How do we make the connection between social identity, community, objects and the self?And more importantly why is that important to anyone outside of a university professor? Well it seems to me because our current ongoing communications revolution, all these things play an important role and affect us all in our daily lives.
So if you are interested then read on – this is a note that a PHD student mailed to me after overhearing a conversation I had in Cambridge recently….
“I was sitting in Grad’s cafewhen I accidentally overheard yourself talking to someone about networking and SMLXL.
Now, I have absolutely no knowledge of networking in the modern context and how it relates to businesses; however, what did strike me in the small snippet of conversation that I heard, was that much of what you seem to be talking about runs in parallel to much of the social theory being used within archaeological theory today. Basically, many archaeologists are now beginning to realise that the behaviour of people (I am referring to stuff that was going one about 20,000 years ago when mobile art, figurines and parietal – cave – art largely first appeared in Europe) had much to do with building and maintaining networks, not just with people but also with other elements of the world). Of particular interest is that some archaeologists are now discussing the role of possessing and interacting with mobile (e.g. animal) figurines as a means of creating and maintaining human identity. (This is something explored in Lewis Hyde’s book The Gift, Creativity and the Artist in the Modern World)
Much of the ethnographic data suggests that these people actually thought of these objects, and other things in the world, asÂ being part of them in a very real way. Thus, when objects such as these are exchanged, it is not simply that they represent the identity of a person (e.g. relative): they actually are part of the person. Archaeologists are also beginning to employ social theories such as Actor-Network Theory to explore such concepts.
What I have now realised is that the way that people engage with objects and media (e.g. mobile phones) in the Western’ world today is not so different to 20,000 years ago. I am not saying that people thought about the world in the same way. But what seems to be apparent, especially with the enormous rise of social networking today, is that human identity is embodied with in the very objects (real and virtual) that people use, and when people communicate with each other it is not simply a matter of communication, but it is in a very real way part of themselves that is being sent/communicated. This is very interesting, because human identity then becomes something which is not confined to the immediacy of the person and the immediate surrounding world, but is distributed throughout the world in the form of pictures, emails etc.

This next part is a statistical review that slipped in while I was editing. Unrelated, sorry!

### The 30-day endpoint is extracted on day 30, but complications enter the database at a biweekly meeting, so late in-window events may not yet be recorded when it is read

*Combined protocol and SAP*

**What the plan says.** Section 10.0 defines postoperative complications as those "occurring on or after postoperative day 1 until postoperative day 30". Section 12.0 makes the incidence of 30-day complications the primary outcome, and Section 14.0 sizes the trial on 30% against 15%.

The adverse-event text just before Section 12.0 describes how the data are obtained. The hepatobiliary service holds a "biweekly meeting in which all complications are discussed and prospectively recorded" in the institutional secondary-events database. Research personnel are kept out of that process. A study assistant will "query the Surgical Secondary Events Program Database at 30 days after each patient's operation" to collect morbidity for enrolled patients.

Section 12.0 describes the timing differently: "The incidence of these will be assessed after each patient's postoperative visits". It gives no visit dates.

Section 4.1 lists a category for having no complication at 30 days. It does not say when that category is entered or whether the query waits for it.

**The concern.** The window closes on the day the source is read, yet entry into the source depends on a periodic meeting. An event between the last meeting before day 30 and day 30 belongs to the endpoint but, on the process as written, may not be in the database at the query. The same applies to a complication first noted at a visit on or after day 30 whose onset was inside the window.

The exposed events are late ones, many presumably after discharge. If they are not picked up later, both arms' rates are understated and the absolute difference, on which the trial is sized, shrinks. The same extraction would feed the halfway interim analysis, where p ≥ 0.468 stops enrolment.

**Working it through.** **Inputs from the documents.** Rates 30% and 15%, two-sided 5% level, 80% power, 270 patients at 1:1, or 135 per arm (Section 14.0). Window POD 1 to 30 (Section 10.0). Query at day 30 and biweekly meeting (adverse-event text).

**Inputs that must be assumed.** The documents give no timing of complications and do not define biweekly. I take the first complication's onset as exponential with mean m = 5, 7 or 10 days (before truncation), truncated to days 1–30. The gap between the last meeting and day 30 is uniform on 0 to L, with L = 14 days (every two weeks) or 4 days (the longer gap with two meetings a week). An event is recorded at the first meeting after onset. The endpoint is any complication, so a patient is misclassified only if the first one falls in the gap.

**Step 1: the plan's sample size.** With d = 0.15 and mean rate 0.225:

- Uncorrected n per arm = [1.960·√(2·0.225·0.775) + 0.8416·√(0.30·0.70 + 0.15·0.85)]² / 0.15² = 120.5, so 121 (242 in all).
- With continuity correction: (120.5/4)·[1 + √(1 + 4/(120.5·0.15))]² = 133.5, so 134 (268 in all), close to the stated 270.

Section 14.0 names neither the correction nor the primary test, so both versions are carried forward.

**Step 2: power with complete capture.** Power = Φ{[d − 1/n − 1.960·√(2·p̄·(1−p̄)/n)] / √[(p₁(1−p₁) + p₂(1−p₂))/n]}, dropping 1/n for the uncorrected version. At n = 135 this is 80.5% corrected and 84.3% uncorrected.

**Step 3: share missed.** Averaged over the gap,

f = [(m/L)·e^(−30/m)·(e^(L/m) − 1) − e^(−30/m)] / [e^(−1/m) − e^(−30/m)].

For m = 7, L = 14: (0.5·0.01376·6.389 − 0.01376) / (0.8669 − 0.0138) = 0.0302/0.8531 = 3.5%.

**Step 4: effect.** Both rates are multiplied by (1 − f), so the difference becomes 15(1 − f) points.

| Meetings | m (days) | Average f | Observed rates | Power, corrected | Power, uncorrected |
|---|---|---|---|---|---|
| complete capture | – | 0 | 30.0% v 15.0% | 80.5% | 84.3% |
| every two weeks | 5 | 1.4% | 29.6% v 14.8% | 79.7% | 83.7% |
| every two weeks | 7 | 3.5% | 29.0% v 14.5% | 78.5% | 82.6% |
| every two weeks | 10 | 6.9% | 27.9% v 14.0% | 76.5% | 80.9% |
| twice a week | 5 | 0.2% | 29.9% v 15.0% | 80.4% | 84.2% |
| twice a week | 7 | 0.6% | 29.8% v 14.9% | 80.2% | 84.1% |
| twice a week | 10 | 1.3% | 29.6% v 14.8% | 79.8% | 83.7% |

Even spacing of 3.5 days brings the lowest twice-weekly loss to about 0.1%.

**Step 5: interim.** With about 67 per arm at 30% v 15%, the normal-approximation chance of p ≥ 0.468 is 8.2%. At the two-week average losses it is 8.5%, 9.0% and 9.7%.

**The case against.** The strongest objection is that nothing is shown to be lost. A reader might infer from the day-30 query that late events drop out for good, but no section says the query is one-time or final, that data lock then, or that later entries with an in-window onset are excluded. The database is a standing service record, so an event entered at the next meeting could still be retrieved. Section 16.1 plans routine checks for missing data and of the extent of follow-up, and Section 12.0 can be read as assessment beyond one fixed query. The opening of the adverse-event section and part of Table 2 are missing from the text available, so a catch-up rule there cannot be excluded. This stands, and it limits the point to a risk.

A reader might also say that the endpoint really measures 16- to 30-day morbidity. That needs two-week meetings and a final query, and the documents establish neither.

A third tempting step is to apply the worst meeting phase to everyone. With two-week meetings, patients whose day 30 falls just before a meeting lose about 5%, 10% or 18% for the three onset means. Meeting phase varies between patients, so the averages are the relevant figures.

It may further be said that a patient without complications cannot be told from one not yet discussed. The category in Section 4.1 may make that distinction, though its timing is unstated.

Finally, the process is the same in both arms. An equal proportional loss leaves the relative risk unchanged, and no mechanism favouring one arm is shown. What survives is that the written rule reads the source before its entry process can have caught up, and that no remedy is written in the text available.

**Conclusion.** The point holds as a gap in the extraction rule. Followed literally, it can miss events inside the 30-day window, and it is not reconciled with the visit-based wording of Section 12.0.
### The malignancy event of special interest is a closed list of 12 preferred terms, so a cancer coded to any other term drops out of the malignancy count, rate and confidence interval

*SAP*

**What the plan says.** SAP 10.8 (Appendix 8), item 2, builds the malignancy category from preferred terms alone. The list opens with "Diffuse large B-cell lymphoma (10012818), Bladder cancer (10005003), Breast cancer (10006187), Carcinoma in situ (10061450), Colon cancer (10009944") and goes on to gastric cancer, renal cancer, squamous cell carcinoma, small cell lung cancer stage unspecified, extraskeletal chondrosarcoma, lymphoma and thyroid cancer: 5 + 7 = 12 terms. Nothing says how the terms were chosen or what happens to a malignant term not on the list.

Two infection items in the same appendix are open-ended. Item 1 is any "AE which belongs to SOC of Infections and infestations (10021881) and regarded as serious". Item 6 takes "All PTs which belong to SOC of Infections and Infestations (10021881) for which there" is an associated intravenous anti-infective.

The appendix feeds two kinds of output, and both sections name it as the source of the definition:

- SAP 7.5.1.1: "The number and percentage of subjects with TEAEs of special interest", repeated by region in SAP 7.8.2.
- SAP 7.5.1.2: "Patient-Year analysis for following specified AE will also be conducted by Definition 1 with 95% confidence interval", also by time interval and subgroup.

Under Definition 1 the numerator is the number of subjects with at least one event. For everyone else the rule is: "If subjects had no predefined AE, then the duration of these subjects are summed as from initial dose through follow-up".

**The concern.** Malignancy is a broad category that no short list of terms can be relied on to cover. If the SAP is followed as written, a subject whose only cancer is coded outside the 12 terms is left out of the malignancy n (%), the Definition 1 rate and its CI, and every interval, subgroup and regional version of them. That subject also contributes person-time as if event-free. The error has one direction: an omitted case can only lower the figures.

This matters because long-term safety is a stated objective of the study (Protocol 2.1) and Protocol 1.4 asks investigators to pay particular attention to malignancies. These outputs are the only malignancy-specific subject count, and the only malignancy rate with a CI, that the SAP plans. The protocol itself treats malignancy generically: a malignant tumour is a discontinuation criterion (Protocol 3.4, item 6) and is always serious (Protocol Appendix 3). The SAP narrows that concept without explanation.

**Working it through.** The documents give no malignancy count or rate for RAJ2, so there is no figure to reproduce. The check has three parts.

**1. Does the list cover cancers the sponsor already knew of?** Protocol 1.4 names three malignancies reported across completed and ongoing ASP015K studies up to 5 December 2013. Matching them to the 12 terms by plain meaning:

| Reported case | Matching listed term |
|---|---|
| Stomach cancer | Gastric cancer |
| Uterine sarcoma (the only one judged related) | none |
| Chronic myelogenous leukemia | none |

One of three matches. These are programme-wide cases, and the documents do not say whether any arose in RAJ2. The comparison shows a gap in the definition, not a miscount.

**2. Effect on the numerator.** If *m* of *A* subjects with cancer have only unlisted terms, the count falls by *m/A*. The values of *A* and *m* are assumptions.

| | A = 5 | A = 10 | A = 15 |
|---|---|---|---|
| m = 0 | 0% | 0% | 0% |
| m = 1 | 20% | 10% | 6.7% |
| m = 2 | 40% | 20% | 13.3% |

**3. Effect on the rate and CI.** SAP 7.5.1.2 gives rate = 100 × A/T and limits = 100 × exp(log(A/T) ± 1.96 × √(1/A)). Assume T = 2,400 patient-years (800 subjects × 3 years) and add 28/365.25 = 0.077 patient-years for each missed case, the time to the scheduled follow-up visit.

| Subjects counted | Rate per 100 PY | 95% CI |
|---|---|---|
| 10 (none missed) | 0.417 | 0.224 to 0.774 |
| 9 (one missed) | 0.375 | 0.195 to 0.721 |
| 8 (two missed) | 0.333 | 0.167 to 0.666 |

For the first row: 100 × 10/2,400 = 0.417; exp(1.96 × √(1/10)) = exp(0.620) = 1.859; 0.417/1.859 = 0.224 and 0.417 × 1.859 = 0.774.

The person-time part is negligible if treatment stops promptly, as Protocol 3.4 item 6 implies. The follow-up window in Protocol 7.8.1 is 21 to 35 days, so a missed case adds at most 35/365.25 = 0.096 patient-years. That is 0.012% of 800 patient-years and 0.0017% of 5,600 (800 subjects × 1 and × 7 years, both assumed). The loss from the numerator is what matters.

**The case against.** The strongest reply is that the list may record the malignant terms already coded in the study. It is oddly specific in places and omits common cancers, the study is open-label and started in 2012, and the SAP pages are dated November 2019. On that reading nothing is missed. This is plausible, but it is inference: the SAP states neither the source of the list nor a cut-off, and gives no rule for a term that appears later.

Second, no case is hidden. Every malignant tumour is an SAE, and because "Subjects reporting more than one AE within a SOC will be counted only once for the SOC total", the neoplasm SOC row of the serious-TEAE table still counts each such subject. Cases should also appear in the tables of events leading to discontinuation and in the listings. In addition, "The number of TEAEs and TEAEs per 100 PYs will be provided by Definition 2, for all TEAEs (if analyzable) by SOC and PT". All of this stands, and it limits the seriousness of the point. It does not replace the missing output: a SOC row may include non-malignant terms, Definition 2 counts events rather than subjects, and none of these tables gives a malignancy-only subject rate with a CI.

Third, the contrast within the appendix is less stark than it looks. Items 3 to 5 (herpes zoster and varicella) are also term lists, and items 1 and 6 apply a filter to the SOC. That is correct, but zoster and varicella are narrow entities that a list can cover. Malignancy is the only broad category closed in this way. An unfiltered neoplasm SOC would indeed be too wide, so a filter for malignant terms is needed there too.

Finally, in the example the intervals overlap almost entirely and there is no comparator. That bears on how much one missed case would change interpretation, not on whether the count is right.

Interaction with these things (both real and virtual) then becomes a matter of necessity, as it did during the Palaeolithic, as their identity or personhood is embodied within these things. No longer can be people be socially secure (i.e. interact with important elements of the known world on a regular basis) through normal modes of communication: in order to maintain a sense of social cohesion people must now continually interact with elements of their identity that are distributed throughout the globe via objects (e.g. phones). Social cohesion becomes a matter of remote rather than direct interaction.
Anyway, to cut a long story a bit shorter, I think that much of the theoretical knowledge that I have in understanding how people interact, and relate to the world around them could be directly transposed and used within a modern-day context. Not only that, I think that much of the archaeological/anthropological/ethnographic data/discourse might actually be very useful in providing new insights and directions in the ways that companies today think about how their product relates to the people that are using it.”
After reading this I was a bit gobsmacked â€“ partly because a stranger had overheard a conversation, in Cambridge and was prepared to make such a bold introduction and that it resonated so profoundly with me. I wonder aloud, that as this communication I+We revolution continues, we start to revert to some of this stuff that Patrick our PHD student explains – where objects virtual or not, take on meaning for communities of people? Some communities might be localised, or tight in a geographic area, but equally they might be distributed flung across the globe and connected by passion? I as someone who built their first career in creating meaning and context for 20th Century branded products/services, and saw often, though not always, the vacuity of this exercise, and in a world where 25% of all media will be made by us by 2012 – I suggest there are implications.
As we find and create bonds to things that mean more to us, that could inspire and motivate passionate action, this leaves those that fail to create meaning in a dilemma – it could be a brand (who cares?), or a school, or an organisation, even a government – at least food for thought!